The brilliant spectacle of sunset and the soft light of the moon invited to reverie and forbade words to disturb the magic of the scene. The old Roman perhaps thought of the days he had formerly spent at Baiae, when the eternal sun had set as it now did, and he lived in other days with other men. (Collected Tales 339)

[→page 28] The question of whether Valerius can ever learn to identify with the modern world he now finds himself in is connected very clearly in the story with the question of whether he can ever come to believe that the possibility of social and cultural "perfection" is still open, still alive. Valerius's discontinuity with the modern world is a psychological problem Shelley adroitly attaches to the political and philosophical question of the fate and thus the future of Republicanism.6) The question is not resolved, since it is designed to resound within Shelley's readers. The passage I have just quoted must, therefore, have been the authentic ending of the text. The fragment which follows in Robinson's edition should not, therefore, be considered as a continuation of the story but rather as an unassimilated fragment from it.

There are very similar, structurally related moments in the last chapter of The Last Man, moments of vision, within and around the Coliseum, which can help us understand better the not inconsiderable historical and politico−philosophical complexities being staged in "Valerius: the Reanimated Roman." Alone in Rome and on the earth, Lionel Verney, sits in the Forum, by the Coliseum, and describes a moment of imaginative repopulation:

I strove, I resolved, to force myself to see the Plebeian multitude and lofty Patrician forms congregated around; and, as the Diorama of ages passed across my subdued fancy, they were replaced by the modern Roman; the Pope, in his white stole, distributing benedictions to the kneeling worshippers; the friar in his cowl; the dark−eyed girl, veiled by her mezzera […]. (The Last Man 358)

The repopulating, diorama of a vision can only last so long, however, and Verney then describes how the scene collapses before the stark, depopulated reality before him:

I roused myself—I cast off my waking dreams; and I, who just now could almost hear the shouts of the Roman throng, and was hustled by countless multitudes, now beheld the desart ruins of Rome sleeping ⁄ under its own blue sky; the shadows lay tranquilly on the ground; sheep were grazing untended on the Palatine, and a buffalo stalked down the Sacred Way that led to the Capitol. I was alone in the Forum; alone in Rome; alone in the world. (359)

[→page 29] The scene ends, significantly, with what is perhaps the most important of the chapter's many pyramid images:

The generations I had conjured up to my fancy, contrasted more strongly with the end of all—the single point in which, as a pyramid, the mighty fabric of society had ended, while I, on the giddy height, saw vacant space around me. (359)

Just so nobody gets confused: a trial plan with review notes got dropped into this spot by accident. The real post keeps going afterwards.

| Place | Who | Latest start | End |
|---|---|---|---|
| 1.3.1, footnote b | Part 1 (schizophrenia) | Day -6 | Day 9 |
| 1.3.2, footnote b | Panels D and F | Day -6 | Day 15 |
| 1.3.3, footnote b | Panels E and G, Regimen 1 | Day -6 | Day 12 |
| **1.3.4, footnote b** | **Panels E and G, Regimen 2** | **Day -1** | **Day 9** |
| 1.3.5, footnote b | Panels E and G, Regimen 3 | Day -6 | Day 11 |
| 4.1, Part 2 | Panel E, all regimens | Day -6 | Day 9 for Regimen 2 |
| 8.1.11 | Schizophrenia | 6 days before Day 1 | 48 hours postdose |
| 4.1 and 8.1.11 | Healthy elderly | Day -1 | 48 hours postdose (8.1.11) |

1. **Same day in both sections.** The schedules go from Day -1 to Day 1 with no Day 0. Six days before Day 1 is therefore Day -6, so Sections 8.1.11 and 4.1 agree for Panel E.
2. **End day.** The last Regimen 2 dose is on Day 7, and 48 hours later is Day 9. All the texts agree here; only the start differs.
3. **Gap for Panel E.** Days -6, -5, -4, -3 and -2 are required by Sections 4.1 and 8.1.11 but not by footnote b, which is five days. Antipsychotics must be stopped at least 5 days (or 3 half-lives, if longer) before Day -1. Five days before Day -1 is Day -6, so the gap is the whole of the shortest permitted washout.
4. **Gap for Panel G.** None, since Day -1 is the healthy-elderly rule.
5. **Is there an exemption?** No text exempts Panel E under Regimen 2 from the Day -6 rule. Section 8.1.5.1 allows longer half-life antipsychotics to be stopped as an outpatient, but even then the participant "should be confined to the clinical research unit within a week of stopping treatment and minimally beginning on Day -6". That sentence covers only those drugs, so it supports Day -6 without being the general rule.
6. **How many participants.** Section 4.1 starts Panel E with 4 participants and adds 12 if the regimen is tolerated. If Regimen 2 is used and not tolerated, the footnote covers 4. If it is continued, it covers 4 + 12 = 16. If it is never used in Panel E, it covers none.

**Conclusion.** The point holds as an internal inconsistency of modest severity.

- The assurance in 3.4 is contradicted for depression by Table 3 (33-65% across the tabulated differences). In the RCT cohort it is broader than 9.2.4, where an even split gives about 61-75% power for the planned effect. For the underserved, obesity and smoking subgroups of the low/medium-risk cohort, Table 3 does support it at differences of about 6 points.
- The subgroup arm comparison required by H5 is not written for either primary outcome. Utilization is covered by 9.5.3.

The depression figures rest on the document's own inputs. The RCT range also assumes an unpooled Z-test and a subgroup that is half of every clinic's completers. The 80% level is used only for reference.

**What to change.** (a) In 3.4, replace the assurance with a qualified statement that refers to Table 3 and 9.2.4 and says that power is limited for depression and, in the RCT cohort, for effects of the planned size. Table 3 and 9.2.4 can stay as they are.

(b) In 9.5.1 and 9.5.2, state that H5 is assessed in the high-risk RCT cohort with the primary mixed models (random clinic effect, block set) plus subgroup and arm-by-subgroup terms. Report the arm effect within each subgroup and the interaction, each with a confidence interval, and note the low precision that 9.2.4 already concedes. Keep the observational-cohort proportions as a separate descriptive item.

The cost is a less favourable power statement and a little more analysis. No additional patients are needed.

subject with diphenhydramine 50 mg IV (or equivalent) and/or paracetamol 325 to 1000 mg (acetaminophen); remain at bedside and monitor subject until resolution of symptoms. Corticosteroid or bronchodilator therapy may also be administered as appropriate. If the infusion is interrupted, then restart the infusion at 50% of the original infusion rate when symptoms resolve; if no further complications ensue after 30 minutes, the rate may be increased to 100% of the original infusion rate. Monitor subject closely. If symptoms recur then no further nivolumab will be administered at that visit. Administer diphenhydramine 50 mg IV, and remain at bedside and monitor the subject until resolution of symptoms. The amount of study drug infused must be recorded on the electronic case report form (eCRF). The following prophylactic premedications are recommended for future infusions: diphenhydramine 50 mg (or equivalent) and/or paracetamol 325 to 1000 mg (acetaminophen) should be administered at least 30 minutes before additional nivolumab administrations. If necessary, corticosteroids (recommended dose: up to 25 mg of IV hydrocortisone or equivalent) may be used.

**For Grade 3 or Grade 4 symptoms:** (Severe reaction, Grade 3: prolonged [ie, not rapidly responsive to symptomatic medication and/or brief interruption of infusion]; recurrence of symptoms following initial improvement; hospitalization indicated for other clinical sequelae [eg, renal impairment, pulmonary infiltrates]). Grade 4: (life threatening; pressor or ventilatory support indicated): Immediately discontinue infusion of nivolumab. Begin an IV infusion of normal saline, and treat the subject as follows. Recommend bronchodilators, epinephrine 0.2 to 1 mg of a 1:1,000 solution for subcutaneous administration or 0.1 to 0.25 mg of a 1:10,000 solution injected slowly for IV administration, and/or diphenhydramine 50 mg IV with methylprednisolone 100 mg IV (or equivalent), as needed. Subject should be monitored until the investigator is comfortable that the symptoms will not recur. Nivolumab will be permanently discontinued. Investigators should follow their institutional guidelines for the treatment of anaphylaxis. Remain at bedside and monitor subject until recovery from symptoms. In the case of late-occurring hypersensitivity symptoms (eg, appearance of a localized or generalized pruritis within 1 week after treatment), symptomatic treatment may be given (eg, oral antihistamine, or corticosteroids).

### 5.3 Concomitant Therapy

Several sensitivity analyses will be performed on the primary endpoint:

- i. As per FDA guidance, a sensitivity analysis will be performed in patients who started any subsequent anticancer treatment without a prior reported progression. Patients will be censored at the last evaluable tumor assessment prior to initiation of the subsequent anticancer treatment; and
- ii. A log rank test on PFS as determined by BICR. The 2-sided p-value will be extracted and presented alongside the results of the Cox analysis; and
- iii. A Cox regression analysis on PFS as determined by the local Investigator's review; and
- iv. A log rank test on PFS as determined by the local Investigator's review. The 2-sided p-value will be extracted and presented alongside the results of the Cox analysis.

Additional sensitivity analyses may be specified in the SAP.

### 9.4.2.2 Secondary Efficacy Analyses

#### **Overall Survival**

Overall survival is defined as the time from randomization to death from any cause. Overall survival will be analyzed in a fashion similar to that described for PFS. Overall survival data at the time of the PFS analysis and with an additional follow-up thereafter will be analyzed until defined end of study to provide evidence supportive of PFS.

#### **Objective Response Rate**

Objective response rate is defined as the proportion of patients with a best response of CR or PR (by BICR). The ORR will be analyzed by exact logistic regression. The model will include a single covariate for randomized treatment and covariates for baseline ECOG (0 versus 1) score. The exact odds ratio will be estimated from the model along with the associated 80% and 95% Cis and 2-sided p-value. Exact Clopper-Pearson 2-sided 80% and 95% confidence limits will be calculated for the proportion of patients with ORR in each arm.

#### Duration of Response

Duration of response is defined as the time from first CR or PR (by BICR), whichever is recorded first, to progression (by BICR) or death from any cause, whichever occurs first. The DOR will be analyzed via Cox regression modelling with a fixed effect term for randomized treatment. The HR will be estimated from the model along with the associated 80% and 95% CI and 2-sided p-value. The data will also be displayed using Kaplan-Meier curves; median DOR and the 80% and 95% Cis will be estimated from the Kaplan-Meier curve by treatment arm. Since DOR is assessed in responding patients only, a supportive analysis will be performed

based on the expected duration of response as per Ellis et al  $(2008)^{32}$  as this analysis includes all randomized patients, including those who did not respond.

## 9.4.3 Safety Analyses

As I have argued elsewhere, the pyramid is a perfect symbol for the tragic historical narrative presented by Lionel Verney, a narrative which begins with a populated world and ends with the last man, the single point of an extinguished human race.7) Standing on the top of the pyramid of human history, however, Verney, as its narrator, can see both its end and its beginning, its base and its apex. The pyramid image here, as throughout the novel, is in fact not one of tragic one−way entropic annihilation, but rather one of reversibility. Just as Verney in his imagination can repopulate the Forum and the Coliseum, so his narrative has demonstrated the reversible power contained in all writing and all narrative.

It is my contention, presented in the spirit of an addition to Anastasaki's reading of "Valerius," that the lesson Mary Shelley's reanimated Roman must learn is that the spirit of Republican Rome can be reanimated, that an apparent historical decline of that spirit can be reversed. In a much larger work than this I might argue that Rome itself came to represent the possibility of historical and imaginative reversibility for both Mary and Percy Shelley. The proof of this interpretive argument, if we can call it that, lies in the fragment which accompanies the manuscript of "Valerius," not as Anastasaki suggests in any intended way, but simply as an adjacent, related, yet to be incorporated text. This fragment text gives us the perspective of Isabell Harley, Valerius's would−be teacher. Isabel's lesson is overwhelmingly that of historical and political reversibility.

Isabell Harley's fragment text (Collected Tales 339−44) returns us to the moment in which Valerius gives up the Coliseum. She talks about the need to reconnect him in some way to the world around him and [→page 30] her attempts to produce this. She gets straight down to the point, in fact, directly addressing Valerius's regret that Empire replaced Republican Rome: "You were happy in dying before the fall of your country and in not witnessing its degradation under the Emperors" (Collected Tales 340). She argues that looking at the ruins of Imperial Rome she can still discover within them the "effects [...] of republican virtue and power" (340):